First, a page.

It’s true. That sweet little Mac or rock-solid processing powerhouse PC might be a conduit to a virtual (in all senses of the word) Pandora’s box of everything we dread – embarrassment, fear, manipulation, and ultimately, impoverishment. Is it too scary to believe that the device that holds the key to your personal world can be used that way? Better read on.Human ingenuity – when used to solve problems, create art, invent technology – is a shining thing. It fills us with hope for the future. It makes us proud of our species. However, in the case of internet “sexploitation”, as it is now known, human ingenuity shows its other side. A dark and terrifying side. Those who take advantage of the most personal vulnerabilities of others can be either male or female. Their goal is not to take advantage of the user for sex or love. In face, no physical contact ever happens. These criminals are after money, and they are very effective at extracting it from the young, the disappointed, and the lonely.
We all know that computer hackers steal identities and steal money directly from individuals and companies respectively. What you may not have imagined is the hacker who overcomes the security on a young teenager’s laptop, gains control of his or her files, and uses the camera to take compromising or at least embarrassingly intimate pictures of her (or him). According to an article on the website FindLaw, these crimes are on the rise. Easily perpetrated by predators posing as Facebook friends and sending their victims files to download, or by brute hacking into IP addresses, this access gives the hacker complete access to his or her victim. Conversations and keystrokes can be recorded, as well as photos taken with the computer’s camera or lifted from the user’s hard drive.
Other perpetrators engage users in chat rooms and initiate a flirtation. Take this BBC story as reported on the Help Net Security website. The predator (a woman) invites the victim to an online chat or Skype session and offers to disrobe for him if he will also do so. A pre-recorded video of the woman stripping is shown on the Skype session, and often the unsuspecting man then also disrobes. A video of the victim is recorded without his knowledge. With the lightning speed of the internet, the victim finds himself being blackmailed by the perpetrator, who suddenly becomes as coldly demanding as she was alluring moments before. The victim is contacted within moments by the woman demanding money.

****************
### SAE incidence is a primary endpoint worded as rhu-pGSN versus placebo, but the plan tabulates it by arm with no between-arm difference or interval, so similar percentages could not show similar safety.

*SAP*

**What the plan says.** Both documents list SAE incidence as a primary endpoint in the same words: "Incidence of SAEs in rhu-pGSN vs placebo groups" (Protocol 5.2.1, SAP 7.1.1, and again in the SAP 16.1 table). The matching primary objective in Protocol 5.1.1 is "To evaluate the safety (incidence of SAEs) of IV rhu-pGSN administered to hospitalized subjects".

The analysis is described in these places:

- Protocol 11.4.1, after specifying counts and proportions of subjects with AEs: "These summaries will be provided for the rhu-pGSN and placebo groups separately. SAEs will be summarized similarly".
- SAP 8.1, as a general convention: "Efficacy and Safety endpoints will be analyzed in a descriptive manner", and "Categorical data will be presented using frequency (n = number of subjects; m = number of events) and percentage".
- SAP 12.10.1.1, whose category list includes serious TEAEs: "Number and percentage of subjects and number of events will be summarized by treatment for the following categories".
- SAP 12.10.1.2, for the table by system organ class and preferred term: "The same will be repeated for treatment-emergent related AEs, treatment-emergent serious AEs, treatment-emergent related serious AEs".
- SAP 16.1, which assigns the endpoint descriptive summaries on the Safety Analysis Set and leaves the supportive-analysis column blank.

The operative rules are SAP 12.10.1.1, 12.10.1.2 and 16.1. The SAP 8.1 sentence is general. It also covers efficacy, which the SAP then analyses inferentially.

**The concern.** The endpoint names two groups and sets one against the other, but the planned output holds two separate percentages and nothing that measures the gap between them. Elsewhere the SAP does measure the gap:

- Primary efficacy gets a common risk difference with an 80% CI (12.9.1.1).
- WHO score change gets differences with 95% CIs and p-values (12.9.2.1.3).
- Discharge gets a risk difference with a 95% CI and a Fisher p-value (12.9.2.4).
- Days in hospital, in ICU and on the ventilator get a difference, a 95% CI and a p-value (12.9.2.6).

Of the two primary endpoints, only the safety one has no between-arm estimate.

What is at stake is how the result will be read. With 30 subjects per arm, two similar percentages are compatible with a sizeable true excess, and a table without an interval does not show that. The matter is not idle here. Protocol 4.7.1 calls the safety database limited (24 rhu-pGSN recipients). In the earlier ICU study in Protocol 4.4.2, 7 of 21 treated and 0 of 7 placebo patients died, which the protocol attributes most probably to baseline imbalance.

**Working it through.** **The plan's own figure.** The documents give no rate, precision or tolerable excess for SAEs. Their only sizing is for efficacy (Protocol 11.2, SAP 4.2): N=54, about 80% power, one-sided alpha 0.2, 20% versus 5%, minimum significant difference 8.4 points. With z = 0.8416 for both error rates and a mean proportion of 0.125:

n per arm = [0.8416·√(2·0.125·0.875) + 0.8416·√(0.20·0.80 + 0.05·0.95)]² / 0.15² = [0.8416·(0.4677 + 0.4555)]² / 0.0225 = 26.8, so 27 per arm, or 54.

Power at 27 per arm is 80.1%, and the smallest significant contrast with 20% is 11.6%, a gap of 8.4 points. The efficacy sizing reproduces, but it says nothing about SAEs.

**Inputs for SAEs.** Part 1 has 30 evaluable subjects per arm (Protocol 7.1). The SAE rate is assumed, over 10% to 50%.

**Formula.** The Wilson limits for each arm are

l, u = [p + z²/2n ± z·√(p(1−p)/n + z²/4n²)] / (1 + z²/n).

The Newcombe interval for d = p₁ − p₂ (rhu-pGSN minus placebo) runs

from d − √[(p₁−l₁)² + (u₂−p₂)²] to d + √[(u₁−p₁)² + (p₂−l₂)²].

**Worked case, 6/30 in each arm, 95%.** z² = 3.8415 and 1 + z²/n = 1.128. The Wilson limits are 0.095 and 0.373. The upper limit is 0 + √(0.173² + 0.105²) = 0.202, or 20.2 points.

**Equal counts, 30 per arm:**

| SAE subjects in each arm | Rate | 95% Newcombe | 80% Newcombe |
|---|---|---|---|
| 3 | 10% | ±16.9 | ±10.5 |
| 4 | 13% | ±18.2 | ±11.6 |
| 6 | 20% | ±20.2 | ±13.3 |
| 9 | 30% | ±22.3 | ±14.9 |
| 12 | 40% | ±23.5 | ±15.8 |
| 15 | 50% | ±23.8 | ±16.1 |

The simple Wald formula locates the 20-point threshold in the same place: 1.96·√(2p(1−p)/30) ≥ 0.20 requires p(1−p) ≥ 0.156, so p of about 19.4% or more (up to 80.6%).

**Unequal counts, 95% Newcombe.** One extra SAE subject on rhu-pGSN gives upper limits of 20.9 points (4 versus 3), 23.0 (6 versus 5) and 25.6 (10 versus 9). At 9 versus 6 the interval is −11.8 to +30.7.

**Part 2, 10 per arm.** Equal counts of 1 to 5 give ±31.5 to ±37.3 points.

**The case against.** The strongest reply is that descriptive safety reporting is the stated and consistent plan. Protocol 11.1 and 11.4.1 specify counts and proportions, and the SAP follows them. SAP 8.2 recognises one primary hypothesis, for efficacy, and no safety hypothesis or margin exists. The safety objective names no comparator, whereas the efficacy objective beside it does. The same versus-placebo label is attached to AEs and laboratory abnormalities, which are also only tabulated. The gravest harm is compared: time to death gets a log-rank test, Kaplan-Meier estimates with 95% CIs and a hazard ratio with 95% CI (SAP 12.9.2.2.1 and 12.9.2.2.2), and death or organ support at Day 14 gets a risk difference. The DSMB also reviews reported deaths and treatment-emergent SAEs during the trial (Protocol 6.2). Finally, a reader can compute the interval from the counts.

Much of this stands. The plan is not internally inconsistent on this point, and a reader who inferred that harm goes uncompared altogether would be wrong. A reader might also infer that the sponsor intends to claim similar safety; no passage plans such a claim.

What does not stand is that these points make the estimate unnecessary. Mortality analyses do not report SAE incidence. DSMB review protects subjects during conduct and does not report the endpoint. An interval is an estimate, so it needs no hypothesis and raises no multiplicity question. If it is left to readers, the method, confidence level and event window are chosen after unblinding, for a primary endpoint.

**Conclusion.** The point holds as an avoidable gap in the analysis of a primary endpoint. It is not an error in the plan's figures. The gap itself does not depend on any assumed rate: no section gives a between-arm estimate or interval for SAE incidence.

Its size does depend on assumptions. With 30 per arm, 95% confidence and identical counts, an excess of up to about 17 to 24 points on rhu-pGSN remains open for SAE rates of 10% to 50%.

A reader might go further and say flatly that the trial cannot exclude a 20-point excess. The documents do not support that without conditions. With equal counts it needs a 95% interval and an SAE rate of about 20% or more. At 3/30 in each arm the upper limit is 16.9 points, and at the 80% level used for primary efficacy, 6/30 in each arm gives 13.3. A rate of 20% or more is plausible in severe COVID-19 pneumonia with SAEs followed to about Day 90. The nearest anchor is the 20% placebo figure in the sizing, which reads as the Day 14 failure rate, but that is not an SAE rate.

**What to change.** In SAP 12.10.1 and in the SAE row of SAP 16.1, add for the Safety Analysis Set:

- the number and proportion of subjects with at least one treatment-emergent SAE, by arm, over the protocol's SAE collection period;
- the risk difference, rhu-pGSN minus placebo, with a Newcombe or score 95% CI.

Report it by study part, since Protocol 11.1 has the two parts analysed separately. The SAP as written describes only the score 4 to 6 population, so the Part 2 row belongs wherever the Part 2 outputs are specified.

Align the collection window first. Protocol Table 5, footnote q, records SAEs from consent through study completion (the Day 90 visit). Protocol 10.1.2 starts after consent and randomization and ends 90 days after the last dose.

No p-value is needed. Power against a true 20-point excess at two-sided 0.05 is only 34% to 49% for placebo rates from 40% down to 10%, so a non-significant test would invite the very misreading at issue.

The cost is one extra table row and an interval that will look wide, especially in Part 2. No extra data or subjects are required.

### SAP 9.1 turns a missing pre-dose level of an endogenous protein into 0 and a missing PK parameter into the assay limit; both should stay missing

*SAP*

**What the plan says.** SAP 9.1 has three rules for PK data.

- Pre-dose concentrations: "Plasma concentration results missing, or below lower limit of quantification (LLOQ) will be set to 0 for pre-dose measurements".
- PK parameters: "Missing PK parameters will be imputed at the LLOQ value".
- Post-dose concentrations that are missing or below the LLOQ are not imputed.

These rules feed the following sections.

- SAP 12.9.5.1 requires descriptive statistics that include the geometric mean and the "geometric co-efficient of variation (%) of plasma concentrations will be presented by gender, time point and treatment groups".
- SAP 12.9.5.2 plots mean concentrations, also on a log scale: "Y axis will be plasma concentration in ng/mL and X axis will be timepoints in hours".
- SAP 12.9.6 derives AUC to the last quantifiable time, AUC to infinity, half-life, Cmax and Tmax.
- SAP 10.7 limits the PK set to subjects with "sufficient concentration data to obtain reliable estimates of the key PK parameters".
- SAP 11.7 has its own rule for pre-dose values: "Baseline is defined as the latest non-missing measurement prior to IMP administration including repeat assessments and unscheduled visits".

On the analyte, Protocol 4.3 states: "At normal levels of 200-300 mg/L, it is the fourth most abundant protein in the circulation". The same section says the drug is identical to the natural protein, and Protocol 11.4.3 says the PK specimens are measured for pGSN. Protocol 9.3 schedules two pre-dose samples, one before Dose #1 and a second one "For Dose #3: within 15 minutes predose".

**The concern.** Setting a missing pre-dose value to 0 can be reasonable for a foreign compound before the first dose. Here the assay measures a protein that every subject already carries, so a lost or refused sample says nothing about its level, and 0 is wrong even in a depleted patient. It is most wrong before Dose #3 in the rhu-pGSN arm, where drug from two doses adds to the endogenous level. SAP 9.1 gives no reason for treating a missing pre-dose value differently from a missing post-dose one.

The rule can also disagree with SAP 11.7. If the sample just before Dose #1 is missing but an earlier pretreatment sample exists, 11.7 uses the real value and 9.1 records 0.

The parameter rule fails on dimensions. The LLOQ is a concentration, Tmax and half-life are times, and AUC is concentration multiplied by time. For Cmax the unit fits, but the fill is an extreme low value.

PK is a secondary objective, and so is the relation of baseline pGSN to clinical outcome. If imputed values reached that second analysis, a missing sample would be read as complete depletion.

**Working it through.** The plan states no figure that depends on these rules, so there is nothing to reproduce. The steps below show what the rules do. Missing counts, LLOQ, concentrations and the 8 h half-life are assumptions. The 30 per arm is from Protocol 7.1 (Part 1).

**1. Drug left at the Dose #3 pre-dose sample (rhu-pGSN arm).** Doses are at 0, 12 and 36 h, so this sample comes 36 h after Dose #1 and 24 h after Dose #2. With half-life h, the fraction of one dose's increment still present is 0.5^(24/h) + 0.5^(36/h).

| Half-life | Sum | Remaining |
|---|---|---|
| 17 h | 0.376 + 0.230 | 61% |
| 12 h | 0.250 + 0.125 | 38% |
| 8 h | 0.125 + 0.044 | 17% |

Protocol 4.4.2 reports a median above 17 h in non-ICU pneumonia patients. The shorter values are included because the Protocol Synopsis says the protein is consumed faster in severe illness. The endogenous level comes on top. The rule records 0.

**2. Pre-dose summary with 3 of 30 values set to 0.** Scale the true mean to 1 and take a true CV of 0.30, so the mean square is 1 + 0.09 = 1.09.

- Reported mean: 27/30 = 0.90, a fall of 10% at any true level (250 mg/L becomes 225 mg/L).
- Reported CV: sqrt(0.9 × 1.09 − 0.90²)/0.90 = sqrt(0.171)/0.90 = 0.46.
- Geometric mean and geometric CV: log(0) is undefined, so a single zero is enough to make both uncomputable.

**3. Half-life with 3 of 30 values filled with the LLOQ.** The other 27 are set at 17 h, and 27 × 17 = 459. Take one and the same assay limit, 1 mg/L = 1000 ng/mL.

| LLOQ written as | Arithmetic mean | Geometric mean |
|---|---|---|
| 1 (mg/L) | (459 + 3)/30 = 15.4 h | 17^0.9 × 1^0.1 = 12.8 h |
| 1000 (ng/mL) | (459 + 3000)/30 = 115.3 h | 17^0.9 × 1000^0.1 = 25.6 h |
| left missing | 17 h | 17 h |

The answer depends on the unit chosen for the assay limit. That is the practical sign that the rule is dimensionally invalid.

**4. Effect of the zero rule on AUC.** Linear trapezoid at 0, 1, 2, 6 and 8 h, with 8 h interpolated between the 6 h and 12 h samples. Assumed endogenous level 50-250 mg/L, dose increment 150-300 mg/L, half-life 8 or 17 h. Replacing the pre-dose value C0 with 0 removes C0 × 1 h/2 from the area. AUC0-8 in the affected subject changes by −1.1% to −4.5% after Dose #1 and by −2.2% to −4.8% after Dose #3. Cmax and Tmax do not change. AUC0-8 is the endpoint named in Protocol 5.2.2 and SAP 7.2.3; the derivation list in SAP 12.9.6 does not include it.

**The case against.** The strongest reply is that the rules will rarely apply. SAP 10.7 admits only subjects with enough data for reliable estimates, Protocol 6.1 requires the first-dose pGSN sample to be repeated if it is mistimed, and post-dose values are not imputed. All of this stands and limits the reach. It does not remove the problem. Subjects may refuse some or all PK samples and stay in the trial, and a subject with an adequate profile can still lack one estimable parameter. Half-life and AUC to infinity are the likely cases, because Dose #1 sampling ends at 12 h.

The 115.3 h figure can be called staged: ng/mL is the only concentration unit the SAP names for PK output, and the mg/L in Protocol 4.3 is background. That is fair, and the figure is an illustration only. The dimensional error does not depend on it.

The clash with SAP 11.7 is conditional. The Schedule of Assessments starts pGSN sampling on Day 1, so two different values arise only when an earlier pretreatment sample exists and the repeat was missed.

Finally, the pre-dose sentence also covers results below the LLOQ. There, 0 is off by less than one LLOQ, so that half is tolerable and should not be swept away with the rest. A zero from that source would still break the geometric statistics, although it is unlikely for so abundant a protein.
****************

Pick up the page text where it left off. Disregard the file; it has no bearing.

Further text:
Recalcitrant victims are told that the woman is an undercover Ivory Coast police agent and sent a link to a website that is actually an imitation of an Interpol or local police site, depending on the victim’s location. Documents are sent, accusing the humiliated man of “stripping in front of minors.” Many victims pay and, of course, each payment is followed by another demand. Police in France, where it is believed that several traps occur daily, encourage victims to refuse blackmailers and report the incidents immediately. Fear of reputation damage, however, frequently gives blackmailers an edge.
According to NBC news, women are often targeted in a different way. Online romances begin through Internet dating services, with the man pictured as the classic “nice guy” who just wants a loving caring companion. After weeks or months of flattery, attention, even gifts of flowers and trinkets, the man asks the woman – to whom he has pledged undying love – for just a small favor. He gets paid in money orders in a foreign country and can’t cash them. Would the woman of his dreams be so kind as to cash them for him, then wire the money to him in the distant country where he is working? When she does, her bank demands that she compensate them for what are obviously phony money orders. The long-distance lover is mysteriously unavailable.
How should you protect yourself online? Don’t keep your laptop where you undress. Don’t click on links from people you don’t know. And keep your money and your clothing in place.
Some things are best done in person, if at all.
This post is categorized in: Privacy